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A View From The Attic

Week of July 11, 2011


Fremont County Historical Society

Floods Past - Part two

By Jerry Birkby


The last View told of the events leading to the flood of 1952, the story continues...


The break came on April 19, 1952 when the levee at Plum Creek failed. I was at school because the trucks (to take us to sand bagging) had not come that day; perhaps a safety issue was involved or our guardian angels were at work. My cousin Pete Gardner and his wife Cleo were here at the house visiting. They got word of the break and walked up the Bluff back of the house to watch the water. They were awed at seeing a wall of water sweeping down from the north inundating the valley before them within minutes.

When the flooding began, Alfred and Lynn Bobbitt and Basil and Bob Golden were on the Base Line Road near No. 6 ditch. Using their bulldozer they tried to push a dam across the Baseline Road to the higher ground of their basin to the north. What is now the Golden Wetlands and Knox Creek Basin was, at that time, a large 240 acre field planted to wheat, which they were trying to save.

They turned the water at the Baseline Road, but then it went roaring on three-quarters of a mile to the south, broke through a levee and started coming up behind them. They start to move their bulldozer to higher ground. At about this point two fellows flying over in a light airplane saw the drama and began to circle around to see what developed. Suddenly their carburetor iced up and they made a forced landing in the water. Neither of them was seriously hurt so they waded out of the water and join the exodus. The plane stayed where it was until the waters receded.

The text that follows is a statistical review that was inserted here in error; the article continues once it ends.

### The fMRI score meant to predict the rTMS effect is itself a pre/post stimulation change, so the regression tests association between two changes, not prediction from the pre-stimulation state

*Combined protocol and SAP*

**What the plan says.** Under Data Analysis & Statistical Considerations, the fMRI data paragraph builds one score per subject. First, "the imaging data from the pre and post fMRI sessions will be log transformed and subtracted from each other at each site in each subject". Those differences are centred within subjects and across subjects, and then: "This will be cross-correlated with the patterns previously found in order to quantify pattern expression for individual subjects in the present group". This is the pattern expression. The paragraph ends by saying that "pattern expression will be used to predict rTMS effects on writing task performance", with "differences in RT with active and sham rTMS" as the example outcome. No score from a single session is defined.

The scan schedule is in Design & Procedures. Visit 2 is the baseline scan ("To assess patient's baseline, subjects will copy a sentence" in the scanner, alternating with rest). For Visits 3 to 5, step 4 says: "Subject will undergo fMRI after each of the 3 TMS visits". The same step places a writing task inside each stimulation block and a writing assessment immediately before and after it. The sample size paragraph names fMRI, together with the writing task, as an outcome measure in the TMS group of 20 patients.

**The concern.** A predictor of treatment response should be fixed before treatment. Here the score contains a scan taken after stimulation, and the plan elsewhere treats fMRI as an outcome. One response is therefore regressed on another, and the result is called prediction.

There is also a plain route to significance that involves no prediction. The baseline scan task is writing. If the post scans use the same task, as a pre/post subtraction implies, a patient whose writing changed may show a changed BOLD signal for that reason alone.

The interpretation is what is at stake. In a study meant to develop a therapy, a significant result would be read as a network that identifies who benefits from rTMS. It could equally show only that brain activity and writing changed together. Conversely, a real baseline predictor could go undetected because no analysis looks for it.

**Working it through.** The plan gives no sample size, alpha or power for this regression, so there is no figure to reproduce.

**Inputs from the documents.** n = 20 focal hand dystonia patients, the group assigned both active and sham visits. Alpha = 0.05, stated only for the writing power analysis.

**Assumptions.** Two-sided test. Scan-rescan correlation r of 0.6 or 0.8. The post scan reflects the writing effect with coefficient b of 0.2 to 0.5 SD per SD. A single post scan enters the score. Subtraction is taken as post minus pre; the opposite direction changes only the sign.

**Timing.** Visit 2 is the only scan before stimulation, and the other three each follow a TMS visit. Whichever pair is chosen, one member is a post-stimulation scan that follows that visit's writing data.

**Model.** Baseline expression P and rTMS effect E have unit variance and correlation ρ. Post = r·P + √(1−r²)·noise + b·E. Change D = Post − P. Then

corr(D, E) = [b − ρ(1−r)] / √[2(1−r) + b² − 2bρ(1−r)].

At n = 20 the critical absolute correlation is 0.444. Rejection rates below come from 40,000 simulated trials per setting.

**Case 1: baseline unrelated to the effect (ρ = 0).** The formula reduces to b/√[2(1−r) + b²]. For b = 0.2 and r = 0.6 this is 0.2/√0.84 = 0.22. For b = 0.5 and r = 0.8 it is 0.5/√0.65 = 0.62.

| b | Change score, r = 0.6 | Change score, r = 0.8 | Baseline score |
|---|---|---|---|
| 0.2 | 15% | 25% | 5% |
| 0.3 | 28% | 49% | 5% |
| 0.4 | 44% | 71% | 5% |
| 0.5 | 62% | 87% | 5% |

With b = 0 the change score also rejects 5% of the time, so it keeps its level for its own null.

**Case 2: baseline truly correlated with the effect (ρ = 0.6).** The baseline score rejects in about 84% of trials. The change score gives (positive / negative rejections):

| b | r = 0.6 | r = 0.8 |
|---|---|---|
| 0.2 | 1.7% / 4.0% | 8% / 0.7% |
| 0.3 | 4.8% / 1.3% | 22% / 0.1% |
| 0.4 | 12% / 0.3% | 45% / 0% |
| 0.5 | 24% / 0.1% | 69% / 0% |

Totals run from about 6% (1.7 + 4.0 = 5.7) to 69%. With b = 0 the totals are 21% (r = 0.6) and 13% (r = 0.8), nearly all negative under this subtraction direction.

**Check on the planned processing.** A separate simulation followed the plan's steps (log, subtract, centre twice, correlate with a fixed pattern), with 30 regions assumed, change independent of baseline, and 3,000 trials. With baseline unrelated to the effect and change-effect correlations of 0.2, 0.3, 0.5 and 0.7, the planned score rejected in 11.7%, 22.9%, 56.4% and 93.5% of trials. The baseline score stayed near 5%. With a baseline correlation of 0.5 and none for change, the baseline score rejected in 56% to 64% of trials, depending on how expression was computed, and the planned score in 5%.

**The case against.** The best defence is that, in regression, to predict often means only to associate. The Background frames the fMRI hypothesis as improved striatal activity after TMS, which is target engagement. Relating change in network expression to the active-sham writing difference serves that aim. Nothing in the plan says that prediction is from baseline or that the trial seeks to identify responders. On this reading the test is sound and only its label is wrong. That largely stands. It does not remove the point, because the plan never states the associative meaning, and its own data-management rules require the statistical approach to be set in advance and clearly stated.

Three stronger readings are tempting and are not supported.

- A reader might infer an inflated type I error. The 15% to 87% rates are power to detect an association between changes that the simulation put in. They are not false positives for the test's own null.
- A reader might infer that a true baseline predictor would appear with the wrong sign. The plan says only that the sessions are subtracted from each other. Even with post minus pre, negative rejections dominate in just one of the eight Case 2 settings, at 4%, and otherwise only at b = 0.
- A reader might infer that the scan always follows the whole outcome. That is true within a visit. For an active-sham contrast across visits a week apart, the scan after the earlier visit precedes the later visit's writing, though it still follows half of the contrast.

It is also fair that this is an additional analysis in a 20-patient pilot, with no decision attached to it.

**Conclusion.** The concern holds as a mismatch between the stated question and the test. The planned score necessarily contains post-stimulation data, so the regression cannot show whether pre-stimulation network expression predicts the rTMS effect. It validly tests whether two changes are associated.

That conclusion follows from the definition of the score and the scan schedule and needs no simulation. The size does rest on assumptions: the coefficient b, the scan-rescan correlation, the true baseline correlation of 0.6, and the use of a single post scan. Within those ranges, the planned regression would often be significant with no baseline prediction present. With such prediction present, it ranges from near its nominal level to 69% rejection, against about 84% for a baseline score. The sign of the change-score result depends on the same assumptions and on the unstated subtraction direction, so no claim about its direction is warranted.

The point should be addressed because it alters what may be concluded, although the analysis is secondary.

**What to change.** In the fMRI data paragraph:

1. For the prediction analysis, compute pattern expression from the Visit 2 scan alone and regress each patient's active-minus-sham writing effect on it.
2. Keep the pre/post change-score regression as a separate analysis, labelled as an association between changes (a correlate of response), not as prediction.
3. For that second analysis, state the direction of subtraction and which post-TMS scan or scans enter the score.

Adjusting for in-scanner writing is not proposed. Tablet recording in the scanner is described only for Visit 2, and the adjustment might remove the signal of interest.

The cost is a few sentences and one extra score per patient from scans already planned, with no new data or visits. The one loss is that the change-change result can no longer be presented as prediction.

The flood stayed high for a week to 10 days. The first order of business was the houses. Most of them were structurally okay, but they usually had up to three inches of silt. This was flushed out with a hose connected to a pump situated near a puddle.

After about three weeks farmers were able to get back into their fields although the roads were in terrible shape making it hard to get to fields. The gravel was scoured off the roads and many had large washouts. The fields were littered with logs that appeared to have been buried in the bottom of the river for a hundred years. Fences had been torn loose with fence wire and fence posts strung across the fields. Telephone wire was also a problem as nearly every phone line was torn down.

In some cases, fields were covered with sand up to a depth of 4 feet. Sometimes this proved to be beneficial where large plows pulled by large track tractors deep plowed and mix the underlying gumbo with the sand to make a great improvement in the soil. In other places, the sand was just too deep.

Despite the late start, most crops in this area were planted and the weather that year was nearly ideal. Maybe nature really does try to make amends for her excesses. At any rate everyone managed to raise a fairly good crop.